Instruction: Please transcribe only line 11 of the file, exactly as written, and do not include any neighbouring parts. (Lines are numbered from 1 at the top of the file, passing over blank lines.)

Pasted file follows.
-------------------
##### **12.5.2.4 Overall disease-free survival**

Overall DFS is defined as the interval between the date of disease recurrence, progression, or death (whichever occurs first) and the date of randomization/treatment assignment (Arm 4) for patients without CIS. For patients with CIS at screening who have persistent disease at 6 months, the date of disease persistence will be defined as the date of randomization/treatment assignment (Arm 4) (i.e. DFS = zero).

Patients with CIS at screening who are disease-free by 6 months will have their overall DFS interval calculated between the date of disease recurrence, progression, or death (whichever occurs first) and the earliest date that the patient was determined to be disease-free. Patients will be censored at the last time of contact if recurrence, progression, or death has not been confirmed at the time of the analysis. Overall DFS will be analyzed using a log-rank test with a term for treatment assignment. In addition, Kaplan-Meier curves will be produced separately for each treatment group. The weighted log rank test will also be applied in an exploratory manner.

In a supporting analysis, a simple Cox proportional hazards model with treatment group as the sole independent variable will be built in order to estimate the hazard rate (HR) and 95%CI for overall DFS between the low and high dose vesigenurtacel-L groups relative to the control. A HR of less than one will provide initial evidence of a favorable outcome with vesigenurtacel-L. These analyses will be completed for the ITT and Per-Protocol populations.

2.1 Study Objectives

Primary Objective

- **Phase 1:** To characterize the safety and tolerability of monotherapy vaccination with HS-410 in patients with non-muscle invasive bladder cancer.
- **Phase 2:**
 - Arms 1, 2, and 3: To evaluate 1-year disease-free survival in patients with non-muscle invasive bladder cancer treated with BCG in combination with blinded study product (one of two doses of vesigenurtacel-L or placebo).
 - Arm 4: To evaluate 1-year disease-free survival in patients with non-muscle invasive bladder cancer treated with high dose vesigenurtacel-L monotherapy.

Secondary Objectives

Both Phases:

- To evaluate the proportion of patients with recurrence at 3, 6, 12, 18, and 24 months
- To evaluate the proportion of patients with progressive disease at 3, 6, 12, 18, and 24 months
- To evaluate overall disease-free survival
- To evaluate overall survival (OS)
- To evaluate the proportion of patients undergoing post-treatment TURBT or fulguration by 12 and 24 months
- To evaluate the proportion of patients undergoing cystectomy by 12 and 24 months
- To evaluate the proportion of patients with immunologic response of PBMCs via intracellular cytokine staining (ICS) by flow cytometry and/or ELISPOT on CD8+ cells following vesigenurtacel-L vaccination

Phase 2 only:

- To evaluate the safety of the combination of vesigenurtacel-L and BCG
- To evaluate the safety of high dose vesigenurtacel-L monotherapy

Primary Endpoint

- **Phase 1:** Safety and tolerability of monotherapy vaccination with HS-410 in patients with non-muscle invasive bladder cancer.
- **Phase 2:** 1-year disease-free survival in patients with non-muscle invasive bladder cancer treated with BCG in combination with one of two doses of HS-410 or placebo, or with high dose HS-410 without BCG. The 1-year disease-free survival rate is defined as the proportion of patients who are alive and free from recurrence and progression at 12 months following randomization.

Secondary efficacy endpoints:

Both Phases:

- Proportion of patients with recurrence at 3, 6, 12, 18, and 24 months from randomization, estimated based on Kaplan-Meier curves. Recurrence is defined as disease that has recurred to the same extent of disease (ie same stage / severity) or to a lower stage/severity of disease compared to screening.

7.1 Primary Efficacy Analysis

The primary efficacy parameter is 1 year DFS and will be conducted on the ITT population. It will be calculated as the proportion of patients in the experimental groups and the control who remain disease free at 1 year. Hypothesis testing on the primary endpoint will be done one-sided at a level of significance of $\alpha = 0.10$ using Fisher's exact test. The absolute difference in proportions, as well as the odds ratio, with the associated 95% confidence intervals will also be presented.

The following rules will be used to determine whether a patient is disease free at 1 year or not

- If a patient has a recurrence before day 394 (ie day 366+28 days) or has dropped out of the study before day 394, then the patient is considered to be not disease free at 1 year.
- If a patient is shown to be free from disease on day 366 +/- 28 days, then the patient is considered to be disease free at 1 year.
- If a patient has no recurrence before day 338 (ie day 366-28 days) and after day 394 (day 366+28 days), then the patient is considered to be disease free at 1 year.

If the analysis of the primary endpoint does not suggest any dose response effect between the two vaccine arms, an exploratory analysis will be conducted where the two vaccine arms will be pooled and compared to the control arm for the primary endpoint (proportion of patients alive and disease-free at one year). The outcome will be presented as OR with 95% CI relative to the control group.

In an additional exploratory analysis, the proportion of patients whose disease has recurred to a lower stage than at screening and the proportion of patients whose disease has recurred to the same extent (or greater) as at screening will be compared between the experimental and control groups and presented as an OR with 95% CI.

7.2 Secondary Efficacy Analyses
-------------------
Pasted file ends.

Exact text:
Secondary Objectives